One of the most interesting discussions I found in this review article was that of the effect of disbelief on self-identity. Numerous studies over the past decade worldwide support the profound impact that symptom disbelief has on identity and esteem. (Please see the original article, referenced above, for the citations to these studies.) Disbelief of chronic pain is prevalent amongst male medical professionals – researchers received some incredibly horrifying responses to queries about male doctors’ female chronic pain patients. Women were described as “fat and tearful.” attention-seeking, and “likely to have a psychological component” to their complaints of pain.” Researchers found that women were aware of these perceptions and to try to preserve a positive identity, often sought to underplay or overplay their pain complaints. Both strategies, however, fail to lead to successful and proper treatment for their condition. (The review also noted that men also experience negative treatment from their doctors upon self-reporting of chronic pain, but those studies oddly seemed limited only to veterans.)

Isolation as a result of being a chronic pain patient is far-reaching and invades every aspect of a person’s life. It is overwhelming to image how one doctor’s negativity and ignorance can proliferate throughout a person’s entire life as a virus, leaving that life in ruins.  Patients reported loss in “areas such as work, finance, relationships, identity, and hope.”  One participant captured the feeling quite well:  “you’re stuck at home, you become a prisoner in your own home. Your life is the pain is your cell” [I couldn’t have said it better myself.]

Often close friendships are lost, further physically and socially isolating the individual. We all know that pain restricts activity, which subsequently isolates people.  A male participant in the Walker et al. study sadly described how  he lost his relationship with his wife, stating: “my wife even turned on me, thinking it was all put on…from that point on I’ve just lived on my own.”

The lack of a medical diagnosis – a name for the pain and suffering the patient experiences daily – helps to keep the patient silent out of fear of negative judgement by others.  [This is why when we finally GET a diagnosis –  we are happy – we have been validated!]

It is so much harder to deal with daily pain without an emotional connection to others. As stated in the Medscape review,  “individuals subsequently suffer not only the pain itself but also the isolation caused by the hidden nature of pain. This unseen pain hides from others, what is for many, a major part of their lives.” This statement is a sad and pathetic testament to the lives that many of us are forced to live due to the insensitivity of the medical professionals we must turn to for help. As mentioned earlier, the medical profession is even more sensitive to anyone claiming “pain”‘ as a symptom due to the plethora of addicts misusing some of the drugs that unfortunately, some people actually DO need for their conditions. The Medscape review is full of examples of poor treatment of patients by medical staff, derogatory name calling (including “hypochondriac”, “drug addict”, “liars”), and the effects of the stigma suffered by these patients.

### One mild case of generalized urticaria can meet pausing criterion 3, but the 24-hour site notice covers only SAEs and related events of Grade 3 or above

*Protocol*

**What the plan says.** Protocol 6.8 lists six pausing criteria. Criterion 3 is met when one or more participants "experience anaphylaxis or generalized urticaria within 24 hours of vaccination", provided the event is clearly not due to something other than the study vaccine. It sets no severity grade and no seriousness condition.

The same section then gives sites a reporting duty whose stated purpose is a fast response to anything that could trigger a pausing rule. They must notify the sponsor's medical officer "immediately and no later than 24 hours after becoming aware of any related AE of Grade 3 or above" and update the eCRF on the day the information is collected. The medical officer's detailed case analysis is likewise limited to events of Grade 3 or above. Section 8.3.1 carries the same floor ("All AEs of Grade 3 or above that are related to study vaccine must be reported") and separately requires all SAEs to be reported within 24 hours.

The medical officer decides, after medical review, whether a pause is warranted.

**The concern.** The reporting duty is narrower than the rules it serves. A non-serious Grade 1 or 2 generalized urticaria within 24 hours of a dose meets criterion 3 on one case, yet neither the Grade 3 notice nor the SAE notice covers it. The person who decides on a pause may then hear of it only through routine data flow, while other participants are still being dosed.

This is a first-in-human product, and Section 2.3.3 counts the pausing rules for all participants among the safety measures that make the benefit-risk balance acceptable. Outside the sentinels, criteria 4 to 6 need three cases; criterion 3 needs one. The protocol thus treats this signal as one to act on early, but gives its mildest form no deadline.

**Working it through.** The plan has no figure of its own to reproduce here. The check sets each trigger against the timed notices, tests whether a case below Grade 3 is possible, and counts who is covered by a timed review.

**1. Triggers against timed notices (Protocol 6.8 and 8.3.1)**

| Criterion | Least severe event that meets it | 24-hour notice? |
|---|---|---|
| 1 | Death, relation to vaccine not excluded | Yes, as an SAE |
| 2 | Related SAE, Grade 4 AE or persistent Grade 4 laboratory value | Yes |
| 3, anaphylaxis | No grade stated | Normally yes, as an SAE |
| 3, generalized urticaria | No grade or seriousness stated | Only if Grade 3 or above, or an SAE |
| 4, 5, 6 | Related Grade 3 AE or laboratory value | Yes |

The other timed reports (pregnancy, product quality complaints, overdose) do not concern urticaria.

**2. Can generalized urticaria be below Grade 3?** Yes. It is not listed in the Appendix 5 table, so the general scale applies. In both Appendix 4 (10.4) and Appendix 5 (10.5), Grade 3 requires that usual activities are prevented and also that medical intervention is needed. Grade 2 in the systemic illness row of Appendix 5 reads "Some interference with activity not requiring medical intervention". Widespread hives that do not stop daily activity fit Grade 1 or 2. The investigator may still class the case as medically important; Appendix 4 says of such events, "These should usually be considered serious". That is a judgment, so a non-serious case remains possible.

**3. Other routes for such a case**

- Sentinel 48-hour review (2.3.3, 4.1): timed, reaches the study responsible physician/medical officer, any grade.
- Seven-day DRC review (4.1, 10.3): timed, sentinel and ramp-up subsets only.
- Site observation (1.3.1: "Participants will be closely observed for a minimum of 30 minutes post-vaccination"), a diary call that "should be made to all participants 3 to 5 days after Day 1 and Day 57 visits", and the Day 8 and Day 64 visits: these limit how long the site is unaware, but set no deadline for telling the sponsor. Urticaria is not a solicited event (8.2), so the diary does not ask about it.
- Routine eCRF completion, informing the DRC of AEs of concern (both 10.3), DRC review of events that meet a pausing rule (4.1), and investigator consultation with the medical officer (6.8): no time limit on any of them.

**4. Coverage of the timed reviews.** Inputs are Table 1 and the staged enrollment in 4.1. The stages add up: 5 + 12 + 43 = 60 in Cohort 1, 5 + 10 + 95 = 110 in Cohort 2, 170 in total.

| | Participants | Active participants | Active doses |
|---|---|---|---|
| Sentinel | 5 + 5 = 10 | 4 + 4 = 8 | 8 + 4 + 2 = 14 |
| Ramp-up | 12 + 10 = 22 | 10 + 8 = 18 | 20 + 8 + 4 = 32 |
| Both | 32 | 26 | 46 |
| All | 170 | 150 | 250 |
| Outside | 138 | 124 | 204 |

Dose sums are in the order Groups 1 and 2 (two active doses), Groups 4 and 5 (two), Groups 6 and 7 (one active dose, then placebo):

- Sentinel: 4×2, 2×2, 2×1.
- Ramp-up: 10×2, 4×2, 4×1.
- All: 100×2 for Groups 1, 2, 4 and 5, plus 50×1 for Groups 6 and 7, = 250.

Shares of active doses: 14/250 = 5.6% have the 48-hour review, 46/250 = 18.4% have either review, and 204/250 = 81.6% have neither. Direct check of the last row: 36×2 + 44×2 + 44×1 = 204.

After experiencing disbelief, it has been reported that chronic pain patients often experience an even deeper depression, and some contemplate suicide. Oddly, there were studies that sought to refute this  – I found that odd. It seemed as if the medical profession didn’t want to take responsibility for confounding a condition that they had created and ignored.

Here is another brilliant quote form the Medscape review: “A failed battle to convince the health professional of the legitimacy of one’s illness can have painful consequences for the individual.” [I would have used MUCH stronger language than “painful consequences…”] Simply put, patients are left angry and hurt when they fail to receive a diagnosis. Often, those that pursue second opinions from other specialists due to the disbelief of the original physician leads to additional disbelief because of the refusal or hesitation of the first physician to provide a diagnosis, leaving the second-opinion doc to be “suspicious.” And thus, the cycle of stigma continues, and the effect on the patient becomes more profound.

[Does this sound all to familiar to anyone besides me?]

As part of the conclusion, the Medscape review article provided these “Recommendations to Health Care Professionals:”

1) Professionals need to be aware that using psychologic explanations of pain can be experienced as a denial of the individual’s pain. Caution must be exercised when using psychologic models with patients.
2) It is essential to be aware of the tension that patients can experience in the expression of their pain. Professionals might seek to openly invite patients to express their pain. This could form part of a regular assessment of the patient’s vital signs.
3) As the professional understands and affirms the patient’s story of their pain, both parties may develop a shared understanding, helping to address not only the patient’s experience of isolation but also the anger and frustration that can stem from not being taken seriously.
4) Empowering the patient with health care options could be an essential step toward countering experiences of helplessness, particularly given the lack of control many patients experience in the persistence of their pain

My requirement would be to make these recommendations mandatory for DOCTORS – not just support personnel. It is the doctor that writes in your chart  – and that chart follows you for the rest of your life (especially now, with the advent of the EMR). I don’t want derogatory comments and supposition about my condition permanently following me around. Would you?

What are your thoughts about these recommendations?

Would you add to them?  Would you change them in any way?

What experiences have you had with being believed about your chronic illness and pain by your medical professionals, your families, friends, coworkers and occasional parking-lot diagnostician?